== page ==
Volunteers boosting DNR efforts
LANSING – Some 30 volunteers met up with Department of Natural Resources’ Wildlife Division employees recently at Gratiot- Saginaw State Game Area for a first-ever work day, building brush piles to provide habitat for rabbit and other wildlife species.
Recent changes in state law allow for volunteers to work alongside DNR staffers on habitat improvement projects on statemanaged land. The “rabbitat” project – as it’s come to be known -- was a follow-up effort to similar work done a few years back by DNR employees.
“Wildlife Division employees built some brush piles in this area about three years ago. It worked out so well, we decided to try it with volunteers this time because we really wanted it done but our personnel have too many other priority projects right now,” said Doug Reeves, assistant chief of the DNR Wildlife Division.
Beyond the mounting duties and responsibilities facing Wildlife staff, Reeves said the number of staff in the division has decreased in the last 10 years due to attrition, budget cuts and rising costs; so this new option allowing volunteers is a great help.
In his 2013-14 budget proposal, Gov. Rick Snyder outlined a restructured package of hunting and fishing licenses that would generate additional revenue to better support Michigan’s fish and wildlife habitat programs.
Right now, volunteers partnering with the Wildlife Division are making a significant difference that translates into increased onthe ground improvements for the state’s woods and water.
“I live nearby, so I’ve come out here to check and there are always rabbits here,” Reeves said. “I’ve seen pheasant tracks going into these piles, robins, catbirds, all kinds of birds. I’ve even seen a chipmunk sitting on one of these piles.
“The brush piles are doing what we intended them to do – attract wildlife.”
The volunteers heeded a call from Michigan United Conservation Clubs to participate in the work day. MUCC’s Drew YoungeDyke, grassroots manager for the organization, said he spread the word through the group’s magazine and email lists, as well as at various sports shows and sporting goods stores.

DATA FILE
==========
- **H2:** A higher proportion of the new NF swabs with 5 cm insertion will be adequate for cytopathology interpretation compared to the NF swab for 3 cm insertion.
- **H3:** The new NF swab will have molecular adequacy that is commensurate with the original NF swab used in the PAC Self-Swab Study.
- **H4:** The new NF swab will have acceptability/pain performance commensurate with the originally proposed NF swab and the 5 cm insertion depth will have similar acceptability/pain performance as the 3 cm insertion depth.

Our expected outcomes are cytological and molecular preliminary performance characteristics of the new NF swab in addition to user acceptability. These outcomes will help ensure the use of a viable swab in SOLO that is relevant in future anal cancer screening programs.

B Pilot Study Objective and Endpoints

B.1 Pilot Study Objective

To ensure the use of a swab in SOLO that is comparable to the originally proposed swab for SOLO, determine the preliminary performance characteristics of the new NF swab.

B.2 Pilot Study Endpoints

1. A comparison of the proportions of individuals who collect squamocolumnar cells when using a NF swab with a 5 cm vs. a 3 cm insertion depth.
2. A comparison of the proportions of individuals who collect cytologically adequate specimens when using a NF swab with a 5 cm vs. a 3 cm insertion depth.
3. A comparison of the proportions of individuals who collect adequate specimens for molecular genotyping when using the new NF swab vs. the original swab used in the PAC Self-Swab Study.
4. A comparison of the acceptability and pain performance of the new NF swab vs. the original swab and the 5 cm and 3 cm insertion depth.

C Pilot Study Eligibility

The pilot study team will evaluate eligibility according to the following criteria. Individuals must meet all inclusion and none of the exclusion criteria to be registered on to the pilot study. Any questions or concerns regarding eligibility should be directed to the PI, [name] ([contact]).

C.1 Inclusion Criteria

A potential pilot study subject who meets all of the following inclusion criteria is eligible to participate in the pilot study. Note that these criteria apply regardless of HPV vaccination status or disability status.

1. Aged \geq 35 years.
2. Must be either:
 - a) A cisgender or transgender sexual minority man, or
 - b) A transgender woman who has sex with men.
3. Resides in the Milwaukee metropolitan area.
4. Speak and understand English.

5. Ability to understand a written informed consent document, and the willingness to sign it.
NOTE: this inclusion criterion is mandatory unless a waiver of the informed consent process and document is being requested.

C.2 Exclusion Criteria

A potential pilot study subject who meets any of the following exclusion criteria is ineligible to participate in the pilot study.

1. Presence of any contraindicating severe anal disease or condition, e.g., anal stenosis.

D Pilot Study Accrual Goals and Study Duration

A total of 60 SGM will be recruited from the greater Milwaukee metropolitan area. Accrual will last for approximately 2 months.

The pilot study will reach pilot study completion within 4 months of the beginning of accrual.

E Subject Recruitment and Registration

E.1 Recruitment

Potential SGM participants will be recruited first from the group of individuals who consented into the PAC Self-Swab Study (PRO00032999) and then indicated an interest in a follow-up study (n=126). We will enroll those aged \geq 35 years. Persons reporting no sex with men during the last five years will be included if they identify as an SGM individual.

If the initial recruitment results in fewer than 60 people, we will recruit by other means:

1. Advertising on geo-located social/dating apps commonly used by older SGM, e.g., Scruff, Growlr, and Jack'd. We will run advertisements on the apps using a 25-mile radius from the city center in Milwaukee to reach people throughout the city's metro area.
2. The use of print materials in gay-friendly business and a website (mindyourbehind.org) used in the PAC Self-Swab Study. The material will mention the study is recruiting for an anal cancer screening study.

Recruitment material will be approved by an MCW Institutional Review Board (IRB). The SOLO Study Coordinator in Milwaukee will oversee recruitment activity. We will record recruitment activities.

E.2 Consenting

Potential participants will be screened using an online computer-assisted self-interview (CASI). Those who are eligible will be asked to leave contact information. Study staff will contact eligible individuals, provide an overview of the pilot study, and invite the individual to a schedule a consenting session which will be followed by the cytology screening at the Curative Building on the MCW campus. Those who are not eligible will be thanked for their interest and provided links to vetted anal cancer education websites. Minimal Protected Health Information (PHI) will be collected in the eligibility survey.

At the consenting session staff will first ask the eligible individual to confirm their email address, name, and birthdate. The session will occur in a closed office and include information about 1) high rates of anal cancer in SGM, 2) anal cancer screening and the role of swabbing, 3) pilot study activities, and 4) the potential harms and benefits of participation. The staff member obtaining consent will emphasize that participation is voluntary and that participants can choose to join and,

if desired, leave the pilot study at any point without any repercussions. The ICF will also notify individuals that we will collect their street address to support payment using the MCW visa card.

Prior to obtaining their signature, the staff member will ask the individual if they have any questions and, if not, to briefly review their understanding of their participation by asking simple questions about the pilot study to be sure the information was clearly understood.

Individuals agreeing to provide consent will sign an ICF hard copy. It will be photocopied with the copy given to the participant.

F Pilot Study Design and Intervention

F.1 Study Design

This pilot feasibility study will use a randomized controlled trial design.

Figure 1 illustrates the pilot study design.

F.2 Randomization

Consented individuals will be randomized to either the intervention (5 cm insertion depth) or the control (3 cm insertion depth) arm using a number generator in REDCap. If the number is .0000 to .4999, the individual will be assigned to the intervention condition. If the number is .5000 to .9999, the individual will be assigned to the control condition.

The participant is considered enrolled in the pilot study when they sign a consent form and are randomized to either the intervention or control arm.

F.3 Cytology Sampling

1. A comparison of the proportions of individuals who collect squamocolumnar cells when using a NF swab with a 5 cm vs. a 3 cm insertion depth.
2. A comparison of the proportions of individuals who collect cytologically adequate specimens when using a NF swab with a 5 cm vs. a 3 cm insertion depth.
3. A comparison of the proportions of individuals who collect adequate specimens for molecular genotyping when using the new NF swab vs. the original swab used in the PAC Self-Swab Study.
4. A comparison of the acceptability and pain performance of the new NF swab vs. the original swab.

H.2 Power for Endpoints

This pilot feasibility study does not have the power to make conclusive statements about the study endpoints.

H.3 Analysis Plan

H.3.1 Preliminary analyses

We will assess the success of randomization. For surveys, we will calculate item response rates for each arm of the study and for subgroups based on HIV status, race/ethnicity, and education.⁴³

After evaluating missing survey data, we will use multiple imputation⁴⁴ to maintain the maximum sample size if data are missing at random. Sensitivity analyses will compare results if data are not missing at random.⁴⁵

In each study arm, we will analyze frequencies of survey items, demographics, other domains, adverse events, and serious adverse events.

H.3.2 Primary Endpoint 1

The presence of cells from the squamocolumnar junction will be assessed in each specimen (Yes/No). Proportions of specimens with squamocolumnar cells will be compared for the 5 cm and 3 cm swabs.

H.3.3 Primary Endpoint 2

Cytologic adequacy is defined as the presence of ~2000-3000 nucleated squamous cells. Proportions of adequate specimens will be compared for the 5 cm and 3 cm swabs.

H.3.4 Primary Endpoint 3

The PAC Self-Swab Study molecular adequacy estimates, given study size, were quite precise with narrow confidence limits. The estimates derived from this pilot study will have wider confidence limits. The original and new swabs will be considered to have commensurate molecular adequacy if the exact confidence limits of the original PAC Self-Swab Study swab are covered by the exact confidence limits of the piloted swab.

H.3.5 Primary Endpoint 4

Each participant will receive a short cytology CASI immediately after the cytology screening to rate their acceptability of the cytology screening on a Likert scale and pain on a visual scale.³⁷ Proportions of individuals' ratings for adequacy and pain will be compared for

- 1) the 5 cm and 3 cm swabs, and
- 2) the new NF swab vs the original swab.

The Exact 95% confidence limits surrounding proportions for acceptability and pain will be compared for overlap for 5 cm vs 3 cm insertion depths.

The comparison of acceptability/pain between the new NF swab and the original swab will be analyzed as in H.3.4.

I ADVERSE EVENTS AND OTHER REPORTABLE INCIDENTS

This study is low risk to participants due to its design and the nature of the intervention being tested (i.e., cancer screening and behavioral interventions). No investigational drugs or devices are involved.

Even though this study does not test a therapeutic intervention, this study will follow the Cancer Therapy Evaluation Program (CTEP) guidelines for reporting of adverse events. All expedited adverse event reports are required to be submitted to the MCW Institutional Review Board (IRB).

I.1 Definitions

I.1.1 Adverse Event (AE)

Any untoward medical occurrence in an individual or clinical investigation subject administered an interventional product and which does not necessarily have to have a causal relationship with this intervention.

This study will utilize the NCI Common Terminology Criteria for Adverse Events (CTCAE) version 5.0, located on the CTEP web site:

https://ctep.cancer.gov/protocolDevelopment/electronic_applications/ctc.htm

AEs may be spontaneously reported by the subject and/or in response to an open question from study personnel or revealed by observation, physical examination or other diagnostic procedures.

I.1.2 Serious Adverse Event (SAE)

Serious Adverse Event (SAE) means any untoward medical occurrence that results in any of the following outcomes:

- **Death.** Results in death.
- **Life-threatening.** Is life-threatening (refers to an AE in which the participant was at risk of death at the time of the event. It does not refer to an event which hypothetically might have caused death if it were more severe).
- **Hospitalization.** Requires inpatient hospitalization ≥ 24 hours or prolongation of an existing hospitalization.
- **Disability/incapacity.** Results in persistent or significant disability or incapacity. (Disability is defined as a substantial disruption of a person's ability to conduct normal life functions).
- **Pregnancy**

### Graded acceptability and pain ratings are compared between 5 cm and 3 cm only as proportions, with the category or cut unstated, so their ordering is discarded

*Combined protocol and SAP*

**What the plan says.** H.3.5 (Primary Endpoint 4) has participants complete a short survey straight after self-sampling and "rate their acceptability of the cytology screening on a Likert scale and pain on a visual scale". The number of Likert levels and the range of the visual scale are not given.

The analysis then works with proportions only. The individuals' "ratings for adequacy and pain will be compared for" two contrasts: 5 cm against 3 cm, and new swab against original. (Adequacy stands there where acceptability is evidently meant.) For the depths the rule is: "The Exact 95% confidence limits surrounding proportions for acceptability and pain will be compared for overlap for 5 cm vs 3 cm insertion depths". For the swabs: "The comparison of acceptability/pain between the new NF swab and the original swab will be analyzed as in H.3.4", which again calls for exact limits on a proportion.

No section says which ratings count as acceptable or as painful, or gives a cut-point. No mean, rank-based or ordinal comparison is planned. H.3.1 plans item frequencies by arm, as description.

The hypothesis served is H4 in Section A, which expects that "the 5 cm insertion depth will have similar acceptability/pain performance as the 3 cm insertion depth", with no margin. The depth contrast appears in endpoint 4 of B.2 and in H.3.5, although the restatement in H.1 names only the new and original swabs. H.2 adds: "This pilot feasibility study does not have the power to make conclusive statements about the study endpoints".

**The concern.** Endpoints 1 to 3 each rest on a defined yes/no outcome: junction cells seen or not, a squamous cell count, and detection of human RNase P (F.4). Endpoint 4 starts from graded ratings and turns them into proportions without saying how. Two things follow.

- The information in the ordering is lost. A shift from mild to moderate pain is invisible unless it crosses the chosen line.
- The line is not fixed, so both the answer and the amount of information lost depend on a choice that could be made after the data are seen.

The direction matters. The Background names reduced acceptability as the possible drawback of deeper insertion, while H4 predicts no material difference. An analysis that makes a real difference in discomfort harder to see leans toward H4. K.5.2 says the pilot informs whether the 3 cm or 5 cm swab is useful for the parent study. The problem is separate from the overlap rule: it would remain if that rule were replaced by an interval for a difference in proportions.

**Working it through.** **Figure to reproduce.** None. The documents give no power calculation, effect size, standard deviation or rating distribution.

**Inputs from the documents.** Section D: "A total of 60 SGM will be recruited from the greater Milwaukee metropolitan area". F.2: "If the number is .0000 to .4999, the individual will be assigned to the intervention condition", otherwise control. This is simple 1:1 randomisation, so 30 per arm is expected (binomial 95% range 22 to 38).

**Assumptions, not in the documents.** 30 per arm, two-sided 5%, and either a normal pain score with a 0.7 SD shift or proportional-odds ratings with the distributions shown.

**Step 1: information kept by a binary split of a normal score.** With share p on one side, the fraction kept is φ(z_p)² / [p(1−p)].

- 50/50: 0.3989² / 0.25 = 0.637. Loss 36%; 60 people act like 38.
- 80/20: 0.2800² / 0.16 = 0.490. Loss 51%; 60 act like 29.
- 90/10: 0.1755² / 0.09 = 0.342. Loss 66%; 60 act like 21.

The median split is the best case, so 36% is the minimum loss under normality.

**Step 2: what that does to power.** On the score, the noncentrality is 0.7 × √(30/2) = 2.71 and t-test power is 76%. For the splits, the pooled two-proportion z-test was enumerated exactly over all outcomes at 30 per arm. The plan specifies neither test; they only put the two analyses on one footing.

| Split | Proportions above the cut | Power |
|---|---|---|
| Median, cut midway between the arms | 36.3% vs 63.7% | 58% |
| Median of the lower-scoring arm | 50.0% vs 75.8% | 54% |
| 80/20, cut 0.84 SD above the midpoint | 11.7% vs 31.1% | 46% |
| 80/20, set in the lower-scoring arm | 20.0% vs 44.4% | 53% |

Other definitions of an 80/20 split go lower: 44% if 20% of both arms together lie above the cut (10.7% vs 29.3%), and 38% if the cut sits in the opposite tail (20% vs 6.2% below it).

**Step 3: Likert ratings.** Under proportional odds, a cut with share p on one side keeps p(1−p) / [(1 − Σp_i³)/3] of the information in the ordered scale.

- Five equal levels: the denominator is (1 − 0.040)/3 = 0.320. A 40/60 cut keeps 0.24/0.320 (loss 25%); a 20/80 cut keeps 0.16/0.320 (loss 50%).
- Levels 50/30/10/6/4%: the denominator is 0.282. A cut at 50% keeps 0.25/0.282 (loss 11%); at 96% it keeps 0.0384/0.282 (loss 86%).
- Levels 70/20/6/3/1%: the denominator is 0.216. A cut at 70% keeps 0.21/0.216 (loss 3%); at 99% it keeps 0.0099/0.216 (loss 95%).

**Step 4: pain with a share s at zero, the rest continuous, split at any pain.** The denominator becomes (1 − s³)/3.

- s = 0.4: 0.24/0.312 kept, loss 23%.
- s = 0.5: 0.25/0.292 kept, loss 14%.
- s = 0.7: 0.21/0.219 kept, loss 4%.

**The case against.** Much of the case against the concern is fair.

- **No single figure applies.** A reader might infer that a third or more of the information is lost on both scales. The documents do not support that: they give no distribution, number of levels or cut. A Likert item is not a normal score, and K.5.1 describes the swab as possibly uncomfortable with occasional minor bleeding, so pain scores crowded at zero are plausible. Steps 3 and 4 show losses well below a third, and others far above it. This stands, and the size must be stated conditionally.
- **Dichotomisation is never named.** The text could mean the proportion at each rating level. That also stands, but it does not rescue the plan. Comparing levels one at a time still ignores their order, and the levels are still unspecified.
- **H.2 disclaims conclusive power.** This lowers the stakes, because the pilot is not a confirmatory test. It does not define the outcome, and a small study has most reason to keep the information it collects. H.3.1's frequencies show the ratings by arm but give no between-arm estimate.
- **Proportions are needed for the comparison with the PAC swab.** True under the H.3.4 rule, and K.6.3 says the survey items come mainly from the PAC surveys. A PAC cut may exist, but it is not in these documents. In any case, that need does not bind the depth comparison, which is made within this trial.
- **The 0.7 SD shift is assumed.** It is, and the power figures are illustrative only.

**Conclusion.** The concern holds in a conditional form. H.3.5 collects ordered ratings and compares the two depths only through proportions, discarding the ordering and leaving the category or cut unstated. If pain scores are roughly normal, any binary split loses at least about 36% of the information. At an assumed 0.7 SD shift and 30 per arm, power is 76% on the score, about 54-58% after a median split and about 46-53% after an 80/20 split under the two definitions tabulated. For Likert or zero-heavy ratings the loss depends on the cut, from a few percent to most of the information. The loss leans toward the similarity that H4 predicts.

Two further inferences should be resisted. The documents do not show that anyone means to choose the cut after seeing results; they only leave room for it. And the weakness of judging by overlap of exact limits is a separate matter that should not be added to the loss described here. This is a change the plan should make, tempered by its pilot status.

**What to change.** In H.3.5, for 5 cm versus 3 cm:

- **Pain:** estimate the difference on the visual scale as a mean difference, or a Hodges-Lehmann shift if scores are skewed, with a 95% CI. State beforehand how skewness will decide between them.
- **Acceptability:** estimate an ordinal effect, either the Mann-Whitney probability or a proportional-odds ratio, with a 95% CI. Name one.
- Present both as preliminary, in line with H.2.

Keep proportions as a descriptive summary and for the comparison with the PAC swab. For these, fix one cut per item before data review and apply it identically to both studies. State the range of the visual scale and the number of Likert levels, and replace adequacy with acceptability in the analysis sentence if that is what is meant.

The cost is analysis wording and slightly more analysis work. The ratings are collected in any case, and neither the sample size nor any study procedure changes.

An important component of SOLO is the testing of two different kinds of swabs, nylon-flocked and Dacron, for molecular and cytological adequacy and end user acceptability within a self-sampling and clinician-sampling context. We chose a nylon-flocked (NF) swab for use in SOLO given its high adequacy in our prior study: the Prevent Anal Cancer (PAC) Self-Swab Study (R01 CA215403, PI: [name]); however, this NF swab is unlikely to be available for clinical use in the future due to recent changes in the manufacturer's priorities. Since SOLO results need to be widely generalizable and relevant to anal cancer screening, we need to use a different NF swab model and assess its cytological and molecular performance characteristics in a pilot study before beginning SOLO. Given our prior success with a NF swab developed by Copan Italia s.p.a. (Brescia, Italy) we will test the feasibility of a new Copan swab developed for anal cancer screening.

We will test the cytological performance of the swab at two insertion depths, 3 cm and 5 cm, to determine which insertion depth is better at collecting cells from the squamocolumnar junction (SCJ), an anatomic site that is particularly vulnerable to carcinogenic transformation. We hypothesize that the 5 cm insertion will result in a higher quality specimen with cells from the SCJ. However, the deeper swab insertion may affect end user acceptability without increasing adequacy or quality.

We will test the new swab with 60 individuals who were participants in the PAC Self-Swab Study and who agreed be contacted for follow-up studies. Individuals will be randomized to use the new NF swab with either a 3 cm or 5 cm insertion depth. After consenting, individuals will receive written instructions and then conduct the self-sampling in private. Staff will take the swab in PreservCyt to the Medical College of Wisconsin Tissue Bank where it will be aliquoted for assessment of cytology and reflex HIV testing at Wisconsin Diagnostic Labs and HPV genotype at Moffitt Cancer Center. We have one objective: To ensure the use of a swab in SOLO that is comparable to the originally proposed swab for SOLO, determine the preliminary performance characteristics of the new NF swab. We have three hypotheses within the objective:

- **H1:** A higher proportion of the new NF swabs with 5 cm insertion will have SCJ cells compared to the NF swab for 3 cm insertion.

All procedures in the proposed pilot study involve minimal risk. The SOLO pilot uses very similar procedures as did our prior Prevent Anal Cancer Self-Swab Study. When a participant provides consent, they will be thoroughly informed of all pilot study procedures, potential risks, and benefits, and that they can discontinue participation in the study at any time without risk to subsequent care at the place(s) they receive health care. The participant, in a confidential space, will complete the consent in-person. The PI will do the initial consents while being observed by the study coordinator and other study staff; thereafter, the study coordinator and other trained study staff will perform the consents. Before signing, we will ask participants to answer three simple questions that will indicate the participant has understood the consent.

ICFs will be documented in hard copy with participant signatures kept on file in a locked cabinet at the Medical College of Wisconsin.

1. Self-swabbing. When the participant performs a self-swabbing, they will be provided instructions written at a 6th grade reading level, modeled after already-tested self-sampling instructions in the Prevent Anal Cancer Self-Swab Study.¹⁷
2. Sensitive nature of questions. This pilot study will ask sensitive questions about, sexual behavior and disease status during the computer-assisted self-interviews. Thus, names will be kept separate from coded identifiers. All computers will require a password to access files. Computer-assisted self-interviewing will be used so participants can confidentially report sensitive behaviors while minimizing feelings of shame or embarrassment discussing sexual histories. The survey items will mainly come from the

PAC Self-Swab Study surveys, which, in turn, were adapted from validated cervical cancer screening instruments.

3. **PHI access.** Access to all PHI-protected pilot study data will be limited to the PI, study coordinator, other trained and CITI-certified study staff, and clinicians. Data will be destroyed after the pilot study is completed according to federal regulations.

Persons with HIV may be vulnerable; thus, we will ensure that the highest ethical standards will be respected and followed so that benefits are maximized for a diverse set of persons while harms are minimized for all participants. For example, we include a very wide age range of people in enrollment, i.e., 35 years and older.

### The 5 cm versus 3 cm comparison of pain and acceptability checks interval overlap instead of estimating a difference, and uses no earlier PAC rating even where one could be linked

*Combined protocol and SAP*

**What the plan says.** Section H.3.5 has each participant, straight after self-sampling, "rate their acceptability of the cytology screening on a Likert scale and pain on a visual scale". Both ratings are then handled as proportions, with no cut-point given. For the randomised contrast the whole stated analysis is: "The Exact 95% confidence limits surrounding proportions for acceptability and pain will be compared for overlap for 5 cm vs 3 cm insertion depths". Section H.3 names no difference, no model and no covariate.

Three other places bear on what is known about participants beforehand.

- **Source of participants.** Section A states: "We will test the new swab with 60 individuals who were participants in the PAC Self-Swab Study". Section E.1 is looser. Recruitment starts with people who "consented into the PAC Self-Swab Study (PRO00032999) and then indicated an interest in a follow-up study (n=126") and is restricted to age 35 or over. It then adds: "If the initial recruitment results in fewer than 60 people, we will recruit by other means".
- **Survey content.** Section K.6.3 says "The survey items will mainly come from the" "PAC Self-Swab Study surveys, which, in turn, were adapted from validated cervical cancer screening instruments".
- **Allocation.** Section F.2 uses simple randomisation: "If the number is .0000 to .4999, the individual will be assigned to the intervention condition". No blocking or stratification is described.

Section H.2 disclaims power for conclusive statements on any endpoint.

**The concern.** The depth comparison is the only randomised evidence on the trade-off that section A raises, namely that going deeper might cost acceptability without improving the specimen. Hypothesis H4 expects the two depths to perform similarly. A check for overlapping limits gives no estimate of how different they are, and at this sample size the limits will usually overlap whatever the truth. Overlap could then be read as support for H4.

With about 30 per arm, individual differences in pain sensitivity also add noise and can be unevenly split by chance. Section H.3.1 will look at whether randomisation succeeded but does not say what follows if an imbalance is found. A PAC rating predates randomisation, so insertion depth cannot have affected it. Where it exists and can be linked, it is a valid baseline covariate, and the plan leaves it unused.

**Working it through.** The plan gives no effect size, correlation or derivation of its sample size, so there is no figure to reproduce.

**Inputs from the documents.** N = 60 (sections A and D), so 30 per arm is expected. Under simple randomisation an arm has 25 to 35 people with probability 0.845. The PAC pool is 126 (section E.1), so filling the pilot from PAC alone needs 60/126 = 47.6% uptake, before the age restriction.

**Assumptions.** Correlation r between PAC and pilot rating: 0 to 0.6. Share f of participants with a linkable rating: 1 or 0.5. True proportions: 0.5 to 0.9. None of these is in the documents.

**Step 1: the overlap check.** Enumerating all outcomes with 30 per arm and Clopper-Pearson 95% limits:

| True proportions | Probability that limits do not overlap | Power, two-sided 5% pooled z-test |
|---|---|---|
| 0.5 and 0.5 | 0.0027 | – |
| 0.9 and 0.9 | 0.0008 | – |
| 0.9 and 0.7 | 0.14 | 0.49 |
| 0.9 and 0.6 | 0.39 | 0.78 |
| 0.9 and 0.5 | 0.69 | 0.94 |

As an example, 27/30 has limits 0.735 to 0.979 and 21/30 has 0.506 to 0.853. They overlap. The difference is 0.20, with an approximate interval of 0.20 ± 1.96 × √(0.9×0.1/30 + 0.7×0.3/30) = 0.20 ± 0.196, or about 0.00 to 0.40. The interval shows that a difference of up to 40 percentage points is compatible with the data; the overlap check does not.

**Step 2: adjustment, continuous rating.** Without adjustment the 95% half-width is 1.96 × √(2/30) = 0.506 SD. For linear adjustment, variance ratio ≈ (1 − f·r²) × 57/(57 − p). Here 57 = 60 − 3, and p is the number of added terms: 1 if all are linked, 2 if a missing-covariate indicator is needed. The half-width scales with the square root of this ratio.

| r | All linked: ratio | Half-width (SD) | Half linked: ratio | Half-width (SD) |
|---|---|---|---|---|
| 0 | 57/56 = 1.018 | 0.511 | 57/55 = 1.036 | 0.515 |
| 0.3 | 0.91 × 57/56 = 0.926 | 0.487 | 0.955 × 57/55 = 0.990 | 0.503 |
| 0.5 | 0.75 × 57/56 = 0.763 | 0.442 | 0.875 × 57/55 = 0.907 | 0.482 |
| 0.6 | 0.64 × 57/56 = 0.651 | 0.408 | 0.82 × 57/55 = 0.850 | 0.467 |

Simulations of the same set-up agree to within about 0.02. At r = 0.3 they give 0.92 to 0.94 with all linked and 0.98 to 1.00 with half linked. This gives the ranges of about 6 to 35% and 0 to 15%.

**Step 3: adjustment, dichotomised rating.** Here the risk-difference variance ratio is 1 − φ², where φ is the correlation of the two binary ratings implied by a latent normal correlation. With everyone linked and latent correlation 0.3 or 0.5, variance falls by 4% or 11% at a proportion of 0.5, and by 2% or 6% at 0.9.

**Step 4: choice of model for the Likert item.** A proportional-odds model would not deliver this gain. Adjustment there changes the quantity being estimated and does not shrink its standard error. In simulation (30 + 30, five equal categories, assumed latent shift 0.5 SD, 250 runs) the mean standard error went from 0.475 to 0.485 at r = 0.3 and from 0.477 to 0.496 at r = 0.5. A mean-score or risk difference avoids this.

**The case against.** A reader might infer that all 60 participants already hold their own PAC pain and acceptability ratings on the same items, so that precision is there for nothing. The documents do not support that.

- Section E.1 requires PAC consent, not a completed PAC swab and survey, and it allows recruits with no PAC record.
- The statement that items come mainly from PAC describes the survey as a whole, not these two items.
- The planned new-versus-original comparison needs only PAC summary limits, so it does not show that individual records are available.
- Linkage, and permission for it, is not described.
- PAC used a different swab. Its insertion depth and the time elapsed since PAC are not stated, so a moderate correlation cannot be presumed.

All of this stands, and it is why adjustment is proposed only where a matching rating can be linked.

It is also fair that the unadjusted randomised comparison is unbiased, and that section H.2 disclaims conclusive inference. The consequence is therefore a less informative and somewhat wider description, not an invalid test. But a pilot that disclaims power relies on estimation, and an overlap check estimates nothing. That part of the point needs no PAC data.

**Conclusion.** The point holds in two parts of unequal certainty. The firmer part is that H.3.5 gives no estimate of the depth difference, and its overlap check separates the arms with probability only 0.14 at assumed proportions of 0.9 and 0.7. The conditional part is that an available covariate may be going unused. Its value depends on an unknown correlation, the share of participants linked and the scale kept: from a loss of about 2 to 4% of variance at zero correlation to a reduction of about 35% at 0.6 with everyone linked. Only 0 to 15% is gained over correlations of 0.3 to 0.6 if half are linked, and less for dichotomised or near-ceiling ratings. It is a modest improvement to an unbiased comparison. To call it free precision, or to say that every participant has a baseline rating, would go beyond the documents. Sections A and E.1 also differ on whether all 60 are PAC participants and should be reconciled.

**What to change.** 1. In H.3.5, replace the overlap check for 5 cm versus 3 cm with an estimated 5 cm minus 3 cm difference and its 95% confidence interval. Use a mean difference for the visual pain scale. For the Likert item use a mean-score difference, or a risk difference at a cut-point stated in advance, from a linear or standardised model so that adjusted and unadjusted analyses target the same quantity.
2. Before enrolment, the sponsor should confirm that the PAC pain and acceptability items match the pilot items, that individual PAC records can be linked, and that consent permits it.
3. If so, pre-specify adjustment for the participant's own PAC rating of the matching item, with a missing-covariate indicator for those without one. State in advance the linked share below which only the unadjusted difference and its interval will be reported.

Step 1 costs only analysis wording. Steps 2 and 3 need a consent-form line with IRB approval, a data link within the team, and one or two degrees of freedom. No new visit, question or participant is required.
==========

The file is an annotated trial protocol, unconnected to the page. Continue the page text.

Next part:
“We’re going to be doing this all around the state for both fisheries and wildlife,” YoungeDyke said. “It’s about building a statewide stewardship ethic as well as improving the habitat.
“We had about 30 people say they’d come and that’s how many showed up,” said YoungeDyke, who is working with DNR staff to identify appropriate volunteer projects. “Hunters, anglers and outdoorsmen keep their word; they said they’d show up and they did.”
The volunteers were divided into work groups with a handful of chain-sawyers who dropped appropriate trees to make the brush piles. Reeves spent a previous evening marking the trees to be cut – dead or dying ash trees, aspens that were encroaching on open fields, and other trees that aren’t especially valuable wildlife habitat – in places in or near openings that attract wildlife.
Jason Webb, 30, a disabled veteran, brought his girlfriend and drove 100 miles from his home in Westland after reading about the work day in Michigan Out-of- Doors magazine.
“We thought we’d come give a hand,” said Webb. “I try to stay outside as much as possible; it’s better than sitting in front of the darn TV.”
For anyone who wants to make a positive difference for wildlife, there are plenty of ways to volunteer. As MUCC’s volunteer program grows, the DNR fully anticipates more opportunities for volunteers to boost the number of boots on the ground at habitat improvement projects.